“Contemporary” sexual addiction, however, is an underexplored phenomenon, particularly with children and adolescents. Research and literature are scarce and, interestingly, often published from countries outside the United States (He, Li, Guo, & Jiang, 2010; Yen et al., 2007). Research on young women and sexual addiction is virtually nonexistent. Specialized treatment with child and adolescent therapists trained in sexual addiction is extremely uncommon. Yet significant numbers of children, adolescents, and young adults are in need of just such specialized treatment, and the professional community is delayed in responding. Research, dialogue, and education are urgently needed in order to appropriately meet the needs of those youngest among our population who are struggling with sexually compulsive behavior.
Results: Fourteen studies, all cross-sectional in design, met the inclusion criteria. Six studies (10 352 participants) examined young people’s exposure to SEWs and eight (10 429 participants) examined sexting. There was substantial variation across studies in exposure and outcome definitions. Meta-analyses found that SEW exposure was correlated with condomless sexual intercourse; sexting was correlated with ever having had sexual intercourse, recent sexual activity, alcohol and other drug use before sexual intercourse, and multiple recent sexual partners . Most studies had limited adjustment for important potential confounders.
Conclusions: Cross-sectional studies show a strong association between self-reported exposure to sexual content in new media and sexual behaviours in young people. Longitudinal studies would provide a greater opportunity to adjust for confounding, and better insight into the causal pathways underlying the observed associations.
Media and Sexualization: State of Empirical Research, 1995–2015 (2016) – From the abstract:
The goal of this review was to synthesize empirical investigations testing effects of media sexualization. The focus was on research published in peer-reviewed, English-language journals between 1995 and 2015. A total of 109 publications that contained 135 studies were reviewed. The findings provided consistent evidence that both laboratory exposure and regular, everyday exposure to this content are directly associated with a range of consequences, including higher levels of body dissatisfaction, greater self-objectification, greater support of sexist beliefs and of adversarial sexual beliefs, and greater tolerance of sexual violence toward women. Moreover, experimental exposure to this content leads both women and men to have a diminished view of women’s competence, morality, and humanity.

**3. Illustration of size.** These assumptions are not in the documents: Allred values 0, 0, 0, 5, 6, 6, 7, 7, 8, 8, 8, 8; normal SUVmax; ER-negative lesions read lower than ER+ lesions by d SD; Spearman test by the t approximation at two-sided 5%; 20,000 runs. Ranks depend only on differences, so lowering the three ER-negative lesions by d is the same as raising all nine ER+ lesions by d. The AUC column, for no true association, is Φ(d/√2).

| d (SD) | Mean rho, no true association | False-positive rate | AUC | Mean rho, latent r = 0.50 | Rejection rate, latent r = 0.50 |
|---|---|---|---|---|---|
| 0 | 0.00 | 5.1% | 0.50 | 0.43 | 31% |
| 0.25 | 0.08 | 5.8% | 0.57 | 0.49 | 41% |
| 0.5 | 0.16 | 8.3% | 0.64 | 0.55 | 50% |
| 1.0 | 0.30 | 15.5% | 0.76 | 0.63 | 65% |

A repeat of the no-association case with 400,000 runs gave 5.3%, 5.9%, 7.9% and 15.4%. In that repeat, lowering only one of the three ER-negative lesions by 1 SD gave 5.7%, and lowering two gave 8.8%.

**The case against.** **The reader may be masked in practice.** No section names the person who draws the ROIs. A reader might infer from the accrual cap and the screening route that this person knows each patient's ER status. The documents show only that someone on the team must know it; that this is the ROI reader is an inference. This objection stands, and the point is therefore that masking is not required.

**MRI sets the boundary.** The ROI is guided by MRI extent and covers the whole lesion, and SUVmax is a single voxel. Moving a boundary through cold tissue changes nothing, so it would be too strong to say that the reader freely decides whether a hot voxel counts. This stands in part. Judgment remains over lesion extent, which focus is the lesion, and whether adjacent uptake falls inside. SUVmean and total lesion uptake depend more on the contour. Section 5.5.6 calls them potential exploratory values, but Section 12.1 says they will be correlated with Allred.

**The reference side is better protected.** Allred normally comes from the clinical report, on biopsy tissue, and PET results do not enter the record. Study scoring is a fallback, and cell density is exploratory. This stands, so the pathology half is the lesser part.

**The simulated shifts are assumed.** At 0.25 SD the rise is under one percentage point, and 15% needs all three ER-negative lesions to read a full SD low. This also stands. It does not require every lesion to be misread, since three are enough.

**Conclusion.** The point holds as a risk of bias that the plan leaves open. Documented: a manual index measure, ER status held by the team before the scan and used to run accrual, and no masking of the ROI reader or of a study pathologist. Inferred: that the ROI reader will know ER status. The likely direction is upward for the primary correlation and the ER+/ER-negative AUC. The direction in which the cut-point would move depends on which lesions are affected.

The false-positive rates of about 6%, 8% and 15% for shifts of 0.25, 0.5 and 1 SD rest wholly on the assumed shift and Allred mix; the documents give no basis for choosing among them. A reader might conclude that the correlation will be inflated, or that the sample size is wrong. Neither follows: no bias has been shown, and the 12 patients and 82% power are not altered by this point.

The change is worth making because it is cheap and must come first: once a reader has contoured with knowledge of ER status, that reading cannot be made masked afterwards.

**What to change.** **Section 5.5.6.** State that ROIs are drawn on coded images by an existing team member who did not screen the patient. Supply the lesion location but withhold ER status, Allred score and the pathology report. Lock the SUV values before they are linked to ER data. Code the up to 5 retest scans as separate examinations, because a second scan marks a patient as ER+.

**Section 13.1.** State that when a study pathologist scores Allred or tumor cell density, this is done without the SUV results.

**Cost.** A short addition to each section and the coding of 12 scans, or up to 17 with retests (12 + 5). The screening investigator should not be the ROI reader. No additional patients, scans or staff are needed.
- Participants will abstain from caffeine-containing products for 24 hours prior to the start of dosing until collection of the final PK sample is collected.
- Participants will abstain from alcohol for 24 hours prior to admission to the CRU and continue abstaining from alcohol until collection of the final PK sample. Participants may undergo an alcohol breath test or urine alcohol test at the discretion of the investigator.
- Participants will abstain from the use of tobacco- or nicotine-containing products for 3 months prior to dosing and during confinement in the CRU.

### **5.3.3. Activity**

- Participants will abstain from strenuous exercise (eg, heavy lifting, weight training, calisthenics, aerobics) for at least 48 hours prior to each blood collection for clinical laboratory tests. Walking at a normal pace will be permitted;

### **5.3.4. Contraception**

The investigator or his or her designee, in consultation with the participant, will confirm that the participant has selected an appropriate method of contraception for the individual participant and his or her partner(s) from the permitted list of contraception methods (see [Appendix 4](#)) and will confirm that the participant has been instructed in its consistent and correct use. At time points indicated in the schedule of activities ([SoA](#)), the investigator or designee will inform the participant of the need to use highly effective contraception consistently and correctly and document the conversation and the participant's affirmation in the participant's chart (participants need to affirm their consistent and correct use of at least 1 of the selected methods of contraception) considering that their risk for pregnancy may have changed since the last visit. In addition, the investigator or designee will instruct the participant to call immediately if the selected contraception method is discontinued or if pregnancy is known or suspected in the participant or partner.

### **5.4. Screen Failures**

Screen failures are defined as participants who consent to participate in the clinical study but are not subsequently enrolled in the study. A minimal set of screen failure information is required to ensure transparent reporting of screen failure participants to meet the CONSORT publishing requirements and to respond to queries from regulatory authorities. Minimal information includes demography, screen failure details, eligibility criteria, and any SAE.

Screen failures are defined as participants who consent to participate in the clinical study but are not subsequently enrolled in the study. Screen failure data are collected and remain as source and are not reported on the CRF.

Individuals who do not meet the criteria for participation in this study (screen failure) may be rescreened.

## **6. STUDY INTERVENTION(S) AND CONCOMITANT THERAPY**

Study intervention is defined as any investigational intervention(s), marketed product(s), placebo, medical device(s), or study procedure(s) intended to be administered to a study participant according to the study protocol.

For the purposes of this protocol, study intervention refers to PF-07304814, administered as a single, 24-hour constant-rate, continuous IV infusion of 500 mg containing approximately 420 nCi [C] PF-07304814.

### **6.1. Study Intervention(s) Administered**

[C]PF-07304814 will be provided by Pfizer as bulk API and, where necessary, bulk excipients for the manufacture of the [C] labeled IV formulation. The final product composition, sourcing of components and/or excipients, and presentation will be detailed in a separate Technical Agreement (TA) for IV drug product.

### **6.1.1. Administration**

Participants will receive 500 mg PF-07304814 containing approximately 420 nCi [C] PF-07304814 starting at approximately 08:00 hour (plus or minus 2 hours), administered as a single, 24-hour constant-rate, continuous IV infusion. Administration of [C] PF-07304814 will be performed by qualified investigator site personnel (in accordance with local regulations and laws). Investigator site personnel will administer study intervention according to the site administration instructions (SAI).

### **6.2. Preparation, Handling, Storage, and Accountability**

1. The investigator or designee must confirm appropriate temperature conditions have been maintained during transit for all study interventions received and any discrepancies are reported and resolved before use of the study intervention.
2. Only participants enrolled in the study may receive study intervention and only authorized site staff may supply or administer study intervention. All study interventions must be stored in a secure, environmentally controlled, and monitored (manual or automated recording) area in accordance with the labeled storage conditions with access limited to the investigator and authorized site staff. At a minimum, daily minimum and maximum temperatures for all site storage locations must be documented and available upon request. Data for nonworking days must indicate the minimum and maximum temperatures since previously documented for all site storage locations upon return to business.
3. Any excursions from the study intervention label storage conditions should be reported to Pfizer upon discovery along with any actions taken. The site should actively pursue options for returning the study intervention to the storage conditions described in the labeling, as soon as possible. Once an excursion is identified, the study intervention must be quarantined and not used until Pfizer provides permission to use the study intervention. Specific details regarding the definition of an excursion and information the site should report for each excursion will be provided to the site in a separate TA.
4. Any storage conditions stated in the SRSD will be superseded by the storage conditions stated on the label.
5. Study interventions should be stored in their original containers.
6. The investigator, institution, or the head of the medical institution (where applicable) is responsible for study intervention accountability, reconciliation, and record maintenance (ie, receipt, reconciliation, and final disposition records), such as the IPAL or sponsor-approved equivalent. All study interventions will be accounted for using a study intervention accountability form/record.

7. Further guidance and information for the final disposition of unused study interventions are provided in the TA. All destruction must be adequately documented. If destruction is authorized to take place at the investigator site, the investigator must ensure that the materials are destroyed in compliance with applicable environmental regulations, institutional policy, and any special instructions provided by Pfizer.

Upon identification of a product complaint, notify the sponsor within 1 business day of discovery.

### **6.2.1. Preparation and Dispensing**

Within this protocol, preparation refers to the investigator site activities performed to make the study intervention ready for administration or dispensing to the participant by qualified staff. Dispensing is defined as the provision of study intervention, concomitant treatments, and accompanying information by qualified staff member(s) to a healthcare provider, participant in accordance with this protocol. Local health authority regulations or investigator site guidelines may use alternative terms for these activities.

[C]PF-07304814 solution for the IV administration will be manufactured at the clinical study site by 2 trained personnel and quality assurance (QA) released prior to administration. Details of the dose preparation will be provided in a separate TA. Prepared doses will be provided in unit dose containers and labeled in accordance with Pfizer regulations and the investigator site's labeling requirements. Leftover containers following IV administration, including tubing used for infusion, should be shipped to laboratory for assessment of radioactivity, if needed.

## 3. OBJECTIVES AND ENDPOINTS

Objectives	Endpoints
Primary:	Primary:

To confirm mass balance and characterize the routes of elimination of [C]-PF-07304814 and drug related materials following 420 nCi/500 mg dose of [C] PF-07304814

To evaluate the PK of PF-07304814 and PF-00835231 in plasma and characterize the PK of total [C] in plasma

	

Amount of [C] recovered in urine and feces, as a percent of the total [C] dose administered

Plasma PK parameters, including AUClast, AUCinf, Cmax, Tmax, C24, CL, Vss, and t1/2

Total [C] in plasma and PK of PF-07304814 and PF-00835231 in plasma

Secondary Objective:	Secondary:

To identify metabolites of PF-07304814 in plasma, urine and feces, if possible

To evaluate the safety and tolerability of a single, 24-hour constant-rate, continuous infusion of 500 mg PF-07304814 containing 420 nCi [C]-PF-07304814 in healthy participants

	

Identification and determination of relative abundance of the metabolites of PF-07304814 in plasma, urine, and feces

Adolescents and Pornography: A Review of 20 Years of Research (2016) – From the abstract:
The goal of this review was to systematize empirical research that was published in peer-reviewed English-language journals between 1995 and 2015 on the prevalence, predictors, and implications of adolescents’ use of pornography. This research showed that adolescents use pornography, but prevalence rates varied greatly. Adolescents who used pornography more frequently were male, at a more advanced pubertal stage, sensation seekers, and had weak or troubled family relations. Pornography use was associated with more permissive sexual attitudes and tended to be linked with stronger gender-stereotypical sexual beliefs. It also seemed to be related to the occurrence of sexual intercourse, greater experience with casual sex behavior, and more sexual aggression, both in terms of perpetration and victimization.
This review analyzed longitudinal studies examining the effects of sexually explicit material on adolescents’ attitudes, beliefs and behaviors.
The aim of this study was to provide a narrative review of the longitudinal studies focusing on the effects of sexually explicit material use on adolescents. A number of direct associations between sexually explicit material and adolescents’ attitudes, beliefs and behaviors were reported in the studies. Sexually explicit material seemed to affect several sexuality related attitudes, gender-related stereotypical beliefs, likelihood of having sexual intercourse and sexually aggressive behavior.
The reviewed studies found that the use of sexually explicit material may affect a range of adolescents’ attitudes and beliefs, such as sexual preoccupancy (Peter & Valkenburg, 2008b), sexual uncertainty (Peter & Valkenburg, 2010a; van Oosten, 2015), the sexual objectification of women (Peter & Valkenburg, 2009a), sexual satisfaction (Peter & Valkenburg, 2009b), recreational and permissive sex attitudes (Baams et al., 2014; Brown & L’Engle, 2009; Peter & Valkenburg, 2010b), egalitarian gender role attitudes (Brown & L’Engle, 2009) and body surveillance (Doornwaard et al., 2014).
Dating violence (DV) and sexual violence (SV) are widespread problems among adolescents and emerging adults. A growing body of literature demonstrates that exposure to sexually explicit media (SEM) and sexually violent media (SVM) may be risk factors for DV and SV. The purpose of this article is to provide a systematic and comprehensive literature review on the impact of exposure to SEM and SVM on DV and SV attitudes and behaviors.
A total of 43 studies utilizing adolescent and emerging adult samples were reviewed, and collectively the findings suggest that (1) exposure to SEM and SVM is positively related to DV and SV myths and more accepting attitudes toward DV and SV; (2) exposure to SEM and SVM is positively related to actual and anticipated DV and SV victimization, perpetration, and bystander nonintervention; (3) SEM and SVM more strongly impact men’s DV and SV attitudes and behaviors than women’s DV and SV attitudes and behaviors; and (4) preexisting attitudes related to DV and SV and media preferences moderate the relationship between SEM and SVM exposure and DV and SV attitudes and behaviors.